Lacking legal ramifications questioned

It’s been called a “tale of two power stations”.

At the same time as the Hazelwood mine fire, another GDF SUEZ or ENGIE coal mine “disaster” was occurring across the Pacific Ocean unknown to the town of Morwell.

In Savona, Italy, a judge issued the Tirreno Power Electricity plant to cease production at the coal-fired section on 11 March 2014.

There were no flames, no plumes of smoke and ash for 45 days like here, but an Environmental Justice Australia report says epidemiological evidence found the Italian plant was responsible for 438 deaths between 2000 and 2007, cardiovascular and respiratory instances and asthma in children.

The report said the warrant to cease was in response to findings the plant had violated the conditions of their Integrated Environmental Authorisation and caused a “disaster with consequential danger for public safety”.

This follows the Hazelwood Mine Fire Inquiry finding that the 2014 blaze likely contributed to deaths in the region.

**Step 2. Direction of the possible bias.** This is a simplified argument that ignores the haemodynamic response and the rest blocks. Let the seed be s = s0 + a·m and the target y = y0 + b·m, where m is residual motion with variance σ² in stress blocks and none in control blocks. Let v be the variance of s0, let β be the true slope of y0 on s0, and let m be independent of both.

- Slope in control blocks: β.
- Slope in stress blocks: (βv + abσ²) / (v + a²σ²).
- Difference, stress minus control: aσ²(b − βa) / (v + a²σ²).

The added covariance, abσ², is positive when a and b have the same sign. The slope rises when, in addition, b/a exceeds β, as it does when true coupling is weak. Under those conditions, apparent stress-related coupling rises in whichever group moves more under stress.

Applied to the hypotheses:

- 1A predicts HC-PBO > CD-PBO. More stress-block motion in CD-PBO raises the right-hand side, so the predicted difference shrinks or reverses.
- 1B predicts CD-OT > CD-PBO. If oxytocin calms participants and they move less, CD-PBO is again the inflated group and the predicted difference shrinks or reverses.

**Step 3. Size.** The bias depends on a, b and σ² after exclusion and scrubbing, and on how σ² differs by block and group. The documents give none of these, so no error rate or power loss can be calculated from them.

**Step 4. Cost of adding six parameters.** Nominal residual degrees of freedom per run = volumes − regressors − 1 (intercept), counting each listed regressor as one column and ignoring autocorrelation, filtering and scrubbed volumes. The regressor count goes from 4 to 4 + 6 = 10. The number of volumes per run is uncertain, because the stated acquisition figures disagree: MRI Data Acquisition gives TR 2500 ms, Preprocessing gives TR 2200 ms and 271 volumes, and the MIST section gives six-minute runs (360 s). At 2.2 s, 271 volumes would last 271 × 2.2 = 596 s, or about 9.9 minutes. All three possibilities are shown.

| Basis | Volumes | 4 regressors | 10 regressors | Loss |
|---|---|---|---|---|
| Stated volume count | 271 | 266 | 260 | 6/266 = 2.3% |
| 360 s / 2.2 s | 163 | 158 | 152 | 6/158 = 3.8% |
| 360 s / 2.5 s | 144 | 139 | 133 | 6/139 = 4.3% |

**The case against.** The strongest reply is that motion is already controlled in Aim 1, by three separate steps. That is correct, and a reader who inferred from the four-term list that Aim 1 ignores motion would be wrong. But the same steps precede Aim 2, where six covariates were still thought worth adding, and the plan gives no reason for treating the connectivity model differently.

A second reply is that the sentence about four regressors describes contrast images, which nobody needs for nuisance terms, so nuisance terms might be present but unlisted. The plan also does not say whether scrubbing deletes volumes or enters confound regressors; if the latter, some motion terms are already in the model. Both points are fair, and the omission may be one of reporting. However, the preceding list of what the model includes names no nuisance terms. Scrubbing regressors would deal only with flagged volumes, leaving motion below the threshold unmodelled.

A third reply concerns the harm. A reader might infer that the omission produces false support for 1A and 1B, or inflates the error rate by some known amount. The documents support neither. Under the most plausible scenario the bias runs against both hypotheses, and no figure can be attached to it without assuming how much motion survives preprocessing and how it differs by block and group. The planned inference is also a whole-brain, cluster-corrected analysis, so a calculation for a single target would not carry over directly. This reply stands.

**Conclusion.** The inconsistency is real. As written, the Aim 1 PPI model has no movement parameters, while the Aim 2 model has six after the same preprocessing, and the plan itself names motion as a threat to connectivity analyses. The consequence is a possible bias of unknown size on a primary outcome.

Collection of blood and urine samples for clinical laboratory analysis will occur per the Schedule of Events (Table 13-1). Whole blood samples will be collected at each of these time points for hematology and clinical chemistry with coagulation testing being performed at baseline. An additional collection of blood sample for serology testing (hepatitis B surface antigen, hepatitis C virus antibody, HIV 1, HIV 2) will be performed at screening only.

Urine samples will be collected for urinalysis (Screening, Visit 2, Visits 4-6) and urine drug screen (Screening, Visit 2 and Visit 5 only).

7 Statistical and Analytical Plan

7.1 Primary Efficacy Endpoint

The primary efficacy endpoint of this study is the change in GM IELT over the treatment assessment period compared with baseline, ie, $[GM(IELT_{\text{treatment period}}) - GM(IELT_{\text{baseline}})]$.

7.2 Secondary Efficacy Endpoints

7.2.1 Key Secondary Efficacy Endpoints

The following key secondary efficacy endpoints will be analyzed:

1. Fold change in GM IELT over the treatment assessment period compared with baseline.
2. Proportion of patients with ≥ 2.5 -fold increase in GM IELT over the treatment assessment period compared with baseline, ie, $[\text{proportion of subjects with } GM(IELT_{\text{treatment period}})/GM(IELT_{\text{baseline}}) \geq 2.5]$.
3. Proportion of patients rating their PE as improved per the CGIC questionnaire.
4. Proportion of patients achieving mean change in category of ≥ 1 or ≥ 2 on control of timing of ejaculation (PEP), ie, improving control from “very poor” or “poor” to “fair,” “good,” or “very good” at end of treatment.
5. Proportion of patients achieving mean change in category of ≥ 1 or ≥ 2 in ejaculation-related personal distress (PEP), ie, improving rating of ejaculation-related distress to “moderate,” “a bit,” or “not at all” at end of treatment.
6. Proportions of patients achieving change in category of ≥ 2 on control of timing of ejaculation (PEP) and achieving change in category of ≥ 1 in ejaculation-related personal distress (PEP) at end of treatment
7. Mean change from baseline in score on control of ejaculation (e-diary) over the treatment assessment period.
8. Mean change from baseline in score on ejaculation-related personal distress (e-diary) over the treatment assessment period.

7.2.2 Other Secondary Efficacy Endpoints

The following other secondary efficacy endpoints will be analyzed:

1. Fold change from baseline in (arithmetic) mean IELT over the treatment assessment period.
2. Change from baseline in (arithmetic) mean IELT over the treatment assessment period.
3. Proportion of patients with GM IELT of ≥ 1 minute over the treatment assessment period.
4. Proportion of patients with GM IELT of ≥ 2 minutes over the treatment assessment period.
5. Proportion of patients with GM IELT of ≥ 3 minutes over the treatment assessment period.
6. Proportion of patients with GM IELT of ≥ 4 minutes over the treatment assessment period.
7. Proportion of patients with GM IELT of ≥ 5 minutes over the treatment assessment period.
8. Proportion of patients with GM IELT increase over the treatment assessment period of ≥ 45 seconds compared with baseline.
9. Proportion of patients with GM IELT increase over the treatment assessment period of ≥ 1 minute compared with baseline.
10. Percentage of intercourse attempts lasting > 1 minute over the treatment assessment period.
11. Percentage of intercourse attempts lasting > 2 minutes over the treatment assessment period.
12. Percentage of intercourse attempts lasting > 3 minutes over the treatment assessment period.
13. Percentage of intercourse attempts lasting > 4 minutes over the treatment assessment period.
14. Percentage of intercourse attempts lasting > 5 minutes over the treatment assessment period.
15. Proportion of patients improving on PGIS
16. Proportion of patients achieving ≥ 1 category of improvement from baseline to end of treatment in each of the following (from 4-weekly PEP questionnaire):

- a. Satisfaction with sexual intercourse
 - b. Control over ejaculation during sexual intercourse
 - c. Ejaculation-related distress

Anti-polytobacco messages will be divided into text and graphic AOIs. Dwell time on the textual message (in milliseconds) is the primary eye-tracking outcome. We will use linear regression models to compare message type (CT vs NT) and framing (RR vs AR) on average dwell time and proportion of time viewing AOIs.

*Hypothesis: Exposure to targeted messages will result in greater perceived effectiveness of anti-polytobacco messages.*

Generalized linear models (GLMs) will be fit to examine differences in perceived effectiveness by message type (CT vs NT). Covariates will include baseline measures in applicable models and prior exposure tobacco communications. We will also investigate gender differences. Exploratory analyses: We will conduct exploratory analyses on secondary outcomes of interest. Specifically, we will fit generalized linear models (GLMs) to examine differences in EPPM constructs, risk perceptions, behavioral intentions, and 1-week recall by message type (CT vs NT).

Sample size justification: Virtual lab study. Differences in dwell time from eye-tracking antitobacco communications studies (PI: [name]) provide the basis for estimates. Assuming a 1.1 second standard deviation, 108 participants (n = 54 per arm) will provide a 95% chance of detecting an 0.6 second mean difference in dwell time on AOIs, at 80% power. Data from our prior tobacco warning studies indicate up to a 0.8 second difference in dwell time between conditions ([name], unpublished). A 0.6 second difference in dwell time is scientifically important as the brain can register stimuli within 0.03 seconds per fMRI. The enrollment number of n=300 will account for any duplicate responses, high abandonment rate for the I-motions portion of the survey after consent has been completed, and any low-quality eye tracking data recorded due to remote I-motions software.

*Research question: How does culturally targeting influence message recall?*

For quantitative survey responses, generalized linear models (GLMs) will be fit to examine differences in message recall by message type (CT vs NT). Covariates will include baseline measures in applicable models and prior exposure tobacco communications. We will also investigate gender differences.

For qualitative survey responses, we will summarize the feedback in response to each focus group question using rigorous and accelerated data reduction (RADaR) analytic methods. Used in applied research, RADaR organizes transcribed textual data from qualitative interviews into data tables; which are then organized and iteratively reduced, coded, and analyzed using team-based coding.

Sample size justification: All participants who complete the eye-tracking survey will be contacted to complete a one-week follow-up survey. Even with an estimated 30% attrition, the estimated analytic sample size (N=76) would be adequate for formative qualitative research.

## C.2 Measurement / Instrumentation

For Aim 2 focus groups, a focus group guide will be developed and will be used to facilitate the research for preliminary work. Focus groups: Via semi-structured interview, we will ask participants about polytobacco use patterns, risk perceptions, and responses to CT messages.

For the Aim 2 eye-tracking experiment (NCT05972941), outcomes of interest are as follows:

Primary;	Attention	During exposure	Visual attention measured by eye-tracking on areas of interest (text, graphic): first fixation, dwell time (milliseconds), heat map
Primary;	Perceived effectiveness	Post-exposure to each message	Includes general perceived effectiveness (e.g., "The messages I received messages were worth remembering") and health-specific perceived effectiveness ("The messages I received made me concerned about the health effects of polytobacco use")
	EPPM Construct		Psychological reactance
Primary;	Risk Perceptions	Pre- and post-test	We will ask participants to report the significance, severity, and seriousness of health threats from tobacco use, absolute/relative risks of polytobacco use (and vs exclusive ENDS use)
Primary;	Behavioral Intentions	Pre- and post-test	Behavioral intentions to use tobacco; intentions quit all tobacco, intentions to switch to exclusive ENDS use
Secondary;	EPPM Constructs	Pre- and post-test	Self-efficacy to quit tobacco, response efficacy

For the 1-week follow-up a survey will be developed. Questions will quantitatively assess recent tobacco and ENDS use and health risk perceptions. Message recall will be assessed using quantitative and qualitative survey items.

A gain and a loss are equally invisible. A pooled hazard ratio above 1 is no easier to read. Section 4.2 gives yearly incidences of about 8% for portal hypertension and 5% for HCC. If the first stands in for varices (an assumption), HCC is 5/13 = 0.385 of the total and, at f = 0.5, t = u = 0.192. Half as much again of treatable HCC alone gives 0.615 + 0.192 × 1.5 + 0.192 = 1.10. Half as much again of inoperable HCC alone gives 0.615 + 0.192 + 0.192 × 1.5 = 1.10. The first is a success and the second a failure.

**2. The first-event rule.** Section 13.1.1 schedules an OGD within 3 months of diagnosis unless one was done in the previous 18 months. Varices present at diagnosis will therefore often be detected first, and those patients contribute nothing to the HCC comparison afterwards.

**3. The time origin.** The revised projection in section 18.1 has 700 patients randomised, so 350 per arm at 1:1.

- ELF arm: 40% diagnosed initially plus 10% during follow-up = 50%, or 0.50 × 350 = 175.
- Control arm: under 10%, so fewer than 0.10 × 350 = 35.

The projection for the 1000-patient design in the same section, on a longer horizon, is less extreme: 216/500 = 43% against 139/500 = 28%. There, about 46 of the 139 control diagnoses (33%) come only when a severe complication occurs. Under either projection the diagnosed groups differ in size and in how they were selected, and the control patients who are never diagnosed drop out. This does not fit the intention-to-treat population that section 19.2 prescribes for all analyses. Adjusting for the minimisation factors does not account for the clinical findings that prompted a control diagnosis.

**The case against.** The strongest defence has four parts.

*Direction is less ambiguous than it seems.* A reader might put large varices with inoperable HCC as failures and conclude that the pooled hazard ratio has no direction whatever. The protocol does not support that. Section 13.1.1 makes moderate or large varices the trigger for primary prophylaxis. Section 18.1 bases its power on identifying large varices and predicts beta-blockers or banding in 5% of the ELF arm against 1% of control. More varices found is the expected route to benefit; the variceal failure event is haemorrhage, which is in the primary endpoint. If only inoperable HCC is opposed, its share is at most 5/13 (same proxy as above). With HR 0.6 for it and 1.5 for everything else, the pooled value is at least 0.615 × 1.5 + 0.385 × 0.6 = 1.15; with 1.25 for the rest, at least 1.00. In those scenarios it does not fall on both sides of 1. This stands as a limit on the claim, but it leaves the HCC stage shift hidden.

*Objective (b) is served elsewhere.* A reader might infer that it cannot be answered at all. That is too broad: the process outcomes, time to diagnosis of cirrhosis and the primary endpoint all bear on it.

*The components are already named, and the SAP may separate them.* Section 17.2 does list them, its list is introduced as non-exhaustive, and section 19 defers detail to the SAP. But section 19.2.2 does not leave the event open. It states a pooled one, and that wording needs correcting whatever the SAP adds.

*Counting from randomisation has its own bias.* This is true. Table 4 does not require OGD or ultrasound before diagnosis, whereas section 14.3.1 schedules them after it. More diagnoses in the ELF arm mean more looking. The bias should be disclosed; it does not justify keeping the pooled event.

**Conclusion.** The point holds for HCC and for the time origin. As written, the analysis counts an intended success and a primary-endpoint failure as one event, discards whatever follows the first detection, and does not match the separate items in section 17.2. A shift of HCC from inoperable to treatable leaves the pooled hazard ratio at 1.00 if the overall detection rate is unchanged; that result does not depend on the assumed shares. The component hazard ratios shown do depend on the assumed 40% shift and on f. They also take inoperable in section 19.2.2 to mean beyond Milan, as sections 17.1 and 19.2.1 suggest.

In its report, the Board of Inquiry said there was no “absolute proof” about the findings, but it would be surprising if the pollution did not cause some deaths.

‘A tale of two power stations: Comparing Australian and European approaches to regulator’ co-author and RMIT senior lecturer Lauren Rickards said the Hazelwood mine fire was a ‘far worse’ incident but the Italian plant pointed to a lax legal response to environmental disasters in Australia.

Dr Rickards said she explored why Hazelwood had not experienced the same legal ramifications as the coal-fired power station in Italy.

While the first Hazelwood mine fire inquiry issued a number of recommendations to the plant operator and State Government, no formal prosecutions have been made against the mine operator by government regulatory agencies.

In contrast in Italy, two employees of the Tirreno Power had criminal proceedings against them regarding failure to abide by the provisions of the Integrated Environmental Authorisation.

“It really highlights the depth of the issues here and how little we have done,” Dr Rickards said.

Dr Rickards said the Hazelwood mine fire continued to be framed as a fire event in time and space, without addressing the underlying problems of everyday air pollution Latrobe Valley residents live with.

“The fire is considered to be a natural disaster, apolitical, an act of God and we should have been better prepared,” she said.

“There’s no discussion about the broader causal factors of burning brown coal every day.”